Public Education (03:26)
Public education is under attack throughout the U.S., despite serving 90% of the country's students. Activists fight to protect schools and funding. Many education reformers want to privatize public schools and run education like a business.
Philadelphia Education System (04:59)
Privatization of schools is happening rapidly, placing public schools in financial crisis. The South Philadelphia High School principal greets students; students reflect on their education. Experts discuss education budget cuts. Activists march in the streets and attend a vigil.
Charter Schools (05:37)
Charters, originally conceived by Al Shanker, are publicly funded, but privately managed; one third of Philadelphia students attend charters in 2013-2014. Diane Ravitch seeks to end privatization; "corporate reformers" oppose Ravitch. Charters hire non-union teachers to reduce costs.
South Philadelphia High School (02:27)
Approximately 142,000 Philadelphia students attend public schools in 2013-2014. South Philadelphia has a high poverty rate and immigrant population; many students have high needs.
Charter School Criticism (05:23)
Laws require charter schools to be open to all students; critics cite discriminatory practices. Some charters have higher rates of suspension and expulsion; South Philadelphia receives new students from charter schools every day. See statistical comparisons between charter and public schools.
Resources and Student Achievement (05:51)
Many of the country's wealthiest citizens donate to charter schools. Nationally, student performance differs little between charter and public schools. Public schools lack funding and struggle to provide a well-rounded academic environment. Activists march for public schools.
School Choice and Vouchers (05:28)
Nearly all public schools in New Orleans are privately managed. Parents can obtain tax payer-funded vouchers for private tuition; opponents file lawsuits. Wealthy donors fund reform.
Religion and Education (03:54)
Experts discuss education and discipline in religious schools; Hosanna Christian Academy has 485 voucher students. Louisiana laws allow charter and voucher schools to hire unlicensed teachers. Religious leaders support vouchers.
Private School Choice (04:47)
Reformers market vouchers as scholarships and tax credits. Approximately $1.2 billion of public funds finances private school tuition, reducing funding for public schools like South Philadelphia High School; the school has no music teacher. Philadelphia closes 24 public schools.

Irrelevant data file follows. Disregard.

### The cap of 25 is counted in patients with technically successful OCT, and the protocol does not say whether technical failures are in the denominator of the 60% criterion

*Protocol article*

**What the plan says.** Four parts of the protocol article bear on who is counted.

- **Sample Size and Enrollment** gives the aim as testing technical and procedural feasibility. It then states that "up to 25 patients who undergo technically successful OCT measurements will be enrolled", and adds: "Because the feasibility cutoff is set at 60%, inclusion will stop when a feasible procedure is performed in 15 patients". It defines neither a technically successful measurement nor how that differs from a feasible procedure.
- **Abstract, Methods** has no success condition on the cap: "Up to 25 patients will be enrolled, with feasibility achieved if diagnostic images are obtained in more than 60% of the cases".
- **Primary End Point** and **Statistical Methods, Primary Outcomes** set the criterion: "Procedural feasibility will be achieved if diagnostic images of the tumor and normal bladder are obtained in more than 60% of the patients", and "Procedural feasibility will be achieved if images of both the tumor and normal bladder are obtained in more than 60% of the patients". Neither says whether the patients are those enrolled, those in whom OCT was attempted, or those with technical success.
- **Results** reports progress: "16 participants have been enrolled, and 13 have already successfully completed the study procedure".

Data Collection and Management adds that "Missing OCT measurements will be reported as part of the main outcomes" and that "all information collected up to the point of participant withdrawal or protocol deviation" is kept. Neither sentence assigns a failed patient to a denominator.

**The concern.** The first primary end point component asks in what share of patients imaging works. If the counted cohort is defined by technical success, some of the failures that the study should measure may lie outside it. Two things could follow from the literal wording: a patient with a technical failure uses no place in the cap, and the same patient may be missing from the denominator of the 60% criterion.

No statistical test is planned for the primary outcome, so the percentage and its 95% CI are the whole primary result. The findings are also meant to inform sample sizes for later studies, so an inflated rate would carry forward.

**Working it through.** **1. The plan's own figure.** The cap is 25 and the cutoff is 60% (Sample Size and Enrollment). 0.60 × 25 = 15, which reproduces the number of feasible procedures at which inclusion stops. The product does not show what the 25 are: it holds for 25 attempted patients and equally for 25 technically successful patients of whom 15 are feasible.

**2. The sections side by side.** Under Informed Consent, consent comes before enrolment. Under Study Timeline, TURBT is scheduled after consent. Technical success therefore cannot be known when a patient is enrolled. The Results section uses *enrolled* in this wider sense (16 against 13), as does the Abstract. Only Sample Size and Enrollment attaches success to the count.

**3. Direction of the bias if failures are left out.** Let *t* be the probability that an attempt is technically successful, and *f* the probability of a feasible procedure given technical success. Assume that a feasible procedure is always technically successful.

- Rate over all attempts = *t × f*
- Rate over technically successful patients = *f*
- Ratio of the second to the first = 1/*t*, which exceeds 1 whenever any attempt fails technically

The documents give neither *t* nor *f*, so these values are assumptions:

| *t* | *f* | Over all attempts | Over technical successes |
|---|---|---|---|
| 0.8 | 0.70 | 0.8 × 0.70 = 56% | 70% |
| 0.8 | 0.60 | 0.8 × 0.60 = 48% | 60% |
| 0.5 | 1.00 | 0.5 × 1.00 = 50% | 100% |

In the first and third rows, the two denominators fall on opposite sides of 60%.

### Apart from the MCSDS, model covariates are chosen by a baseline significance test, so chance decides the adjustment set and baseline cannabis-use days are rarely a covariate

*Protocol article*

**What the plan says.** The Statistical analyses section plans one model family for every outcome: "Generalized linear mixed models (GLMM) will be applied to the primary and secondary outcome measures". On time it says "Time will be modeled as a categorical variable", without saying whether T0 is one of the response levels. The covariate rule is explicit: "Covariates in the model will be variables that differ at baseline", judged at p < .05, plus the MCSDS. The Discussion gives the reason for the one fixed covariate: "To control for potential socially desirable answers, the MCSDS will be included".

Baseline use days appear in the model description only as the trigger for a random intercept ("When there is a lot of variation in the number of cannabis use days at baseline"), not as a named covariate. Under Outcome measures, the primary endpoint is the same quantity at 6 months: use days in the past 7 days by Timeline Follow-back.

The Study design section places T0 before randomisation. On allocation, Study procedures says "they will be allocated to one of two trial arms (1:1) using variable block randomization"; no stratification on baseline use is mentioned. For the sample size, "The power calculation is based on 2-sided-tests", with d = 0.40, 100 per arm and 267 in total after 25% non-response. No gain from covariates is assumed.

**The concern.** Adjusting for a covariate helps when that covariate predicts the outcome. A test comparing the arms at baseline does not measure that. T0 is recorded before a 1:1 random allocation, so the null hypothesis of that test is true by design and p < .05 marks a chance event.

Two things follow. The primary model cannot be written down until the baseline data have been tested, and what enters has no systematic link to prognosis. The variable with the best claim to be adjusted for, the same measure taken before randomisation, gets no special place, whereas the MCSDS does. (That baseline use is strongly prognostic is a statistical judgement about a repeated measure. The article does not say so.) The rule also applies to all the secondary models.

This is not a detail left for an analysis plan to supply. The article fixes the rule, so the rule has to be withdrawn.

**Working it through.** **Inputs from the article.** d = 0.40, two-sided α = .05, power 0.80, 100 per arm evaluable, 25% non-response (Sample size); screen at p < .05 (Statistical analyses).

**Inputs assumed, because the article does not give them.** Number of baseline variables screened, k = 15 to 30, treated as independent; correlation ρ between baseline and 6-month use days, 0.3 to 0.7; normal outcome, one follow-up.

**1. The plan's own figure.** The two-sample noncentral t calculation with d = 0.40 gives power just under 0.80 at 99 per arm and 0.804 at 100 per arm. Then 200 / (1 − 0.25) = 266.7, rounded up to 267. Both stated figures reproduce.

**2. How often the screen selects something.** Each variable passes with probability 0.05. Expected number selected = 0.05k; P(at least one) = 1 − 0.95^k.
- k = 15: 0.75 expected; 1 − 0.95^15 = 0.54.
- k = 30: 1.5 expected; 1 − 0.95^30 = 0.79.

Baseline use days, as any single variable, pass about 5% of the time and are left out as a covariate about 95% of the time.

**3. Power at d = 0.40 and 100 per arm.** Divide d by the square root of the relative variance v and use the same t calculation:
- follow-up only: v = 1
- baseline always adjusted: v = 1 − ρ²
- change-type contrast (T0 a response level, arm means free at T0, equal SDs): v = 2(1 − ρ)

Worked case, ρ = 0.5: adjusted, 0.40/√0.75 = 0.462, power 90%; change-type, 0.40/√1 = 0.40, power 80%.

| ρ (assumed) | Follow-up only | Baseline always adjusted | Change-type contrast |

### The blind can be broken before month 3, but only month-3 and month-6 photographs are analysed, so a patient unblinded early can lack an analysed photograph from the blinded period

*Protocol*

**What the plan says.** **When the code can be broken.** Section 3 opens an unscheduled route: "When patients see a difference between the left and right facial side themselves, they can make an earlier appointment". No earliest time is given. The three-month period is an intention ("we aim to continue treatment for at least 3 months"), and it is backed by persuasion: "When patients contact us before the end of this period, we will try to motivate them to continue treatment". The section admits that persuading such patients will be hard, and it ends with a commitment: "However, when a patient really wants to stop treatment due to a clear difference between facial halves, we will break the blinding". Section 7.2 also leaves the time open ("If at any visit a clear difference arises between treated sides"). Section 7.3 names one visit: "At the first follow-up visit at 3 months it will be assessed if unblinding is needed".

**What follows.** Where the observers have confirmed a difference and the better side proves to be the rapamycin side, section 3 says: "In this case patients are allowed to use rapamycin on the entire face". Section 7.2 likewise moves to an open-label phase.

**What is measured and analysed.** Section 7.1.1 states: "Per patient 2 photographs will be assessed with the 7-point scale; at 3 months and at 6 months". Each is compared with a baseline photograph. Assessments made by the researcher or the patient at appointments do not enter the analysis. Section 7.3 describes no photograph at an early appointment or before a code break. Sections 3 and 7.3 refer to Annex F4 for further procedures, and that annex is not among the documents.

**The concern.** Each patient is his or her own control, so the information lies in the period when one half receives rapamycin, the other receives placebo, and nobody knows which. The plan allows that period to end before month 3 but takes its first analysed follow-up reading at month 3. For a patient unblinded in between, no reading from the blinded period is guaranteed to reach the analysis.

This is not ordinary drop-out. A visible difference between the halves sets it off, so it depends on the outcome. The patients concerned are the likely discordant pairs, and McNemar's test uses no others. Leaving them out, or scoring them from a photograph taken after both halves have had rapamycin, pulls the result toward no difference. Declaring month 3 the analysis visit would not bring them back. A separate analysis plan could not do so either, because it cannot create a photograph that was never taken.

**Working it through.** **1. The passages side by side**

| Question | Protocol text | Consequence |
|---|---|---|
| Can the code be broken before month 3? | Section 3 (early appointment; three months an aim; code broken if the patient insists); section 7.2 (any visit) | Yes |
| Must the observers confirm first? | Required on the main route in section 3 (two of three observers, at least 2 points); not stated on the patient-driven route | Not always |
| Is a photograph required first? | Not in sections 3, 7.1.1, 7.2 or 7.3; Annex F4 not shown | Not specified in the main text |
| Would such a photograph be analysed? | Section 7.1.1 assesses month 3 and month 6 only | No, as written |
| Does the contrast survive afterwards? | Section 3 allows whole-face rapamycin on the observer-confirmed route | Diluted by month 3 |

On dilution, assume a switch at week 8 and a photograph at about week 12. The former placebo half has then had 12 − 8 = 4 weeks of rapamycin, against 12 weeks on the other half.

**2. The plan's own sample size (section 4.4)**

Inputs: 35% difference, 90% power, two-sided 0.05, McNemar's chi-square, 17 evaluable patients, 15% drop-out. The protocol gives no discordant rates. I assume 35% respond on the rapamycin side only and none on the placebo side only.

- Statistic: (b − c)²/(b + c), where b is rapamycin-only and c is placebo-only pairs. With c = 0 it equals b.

Impact of School Closures (03:53)
South Philadelphia's enrollment has doubled, but the high school has no extra funding; an expert cites school closure statistics. Boris Zhinin now attends a school that his mother fears will also be closed.
Charter Scandals (02:25)
Philadelphia charter schools receive close scrutiny from the School Reform Commission once every five years; 19 schools are under federal investigation. Privatizing public schools eliminates the public's voice on public spending.
Test-Based Reform (10:19)
Ravitch refutes claims that the quality of public education is declining; experts discuss No Child Left Behind. Race to the Top intensifies the reform tactics. Tennessee teachers reflect on testing practices and impact. Teacher evaluations are tied to student scores.
Teachers Unions (03:09)
Weakening the power of unions is a critical aspect of the education reform agenda. The experience level of the typical U.S. teacher is 1-2 years; state spending on standardized tests has increased over 200%. In 2014, SRC cancels its contract with the Philadelphia teachers' union.
Cyber Charters (07:02)
Imani discusses attending school online. In 2013-2014, taxpayers in 30 states fund online education. Online schools are the most profitable type of school. Experts refute the quality of education.
Poverty and Education (05:42)
South Philadelphia staff discuss facility defects; students reflect on their future. Education reformers want all students to achieve the same standards regardless of circumstances. Experts compare education and school funding in wealthy and low-income areas.
Good Public Schools (06:26)
Despite poverty, 94% of Union City, NJ graduates attend college after high school graduation. In the 1990s, leaders commit to strengthening public schools. Educators emphasize hands-on project-based learning.
Philadelphia School Funding Crisis (03:41)
At City Hall, school principals express frustration with budget cuts. Schools lack nurses, counselors, and more. Activists stage a sit-in at the governor's office.
Philadelphia Public Education (05:19)
Students graduate South Philadelphia in 2014. The approval of a cigarette tax helps schools avoid layoffs, but does not improve conditions; civil rights attorneys demand equal funding. Tom Wolf wins the gubernatorial seat and vows to address education reform.
Helen Gym becomes a Philadelphia City Council member, Otis Hackney is the city's Chief Education Officer, and Gov. Wolf increases school funding. Twenty three states provide less funding per student than before 2008. Betsy DeVos becomes Secretary of Education and supports charter schools.
Credits: Backpack Full of Cash (04:36)
Credits: Backpack Full of Cash
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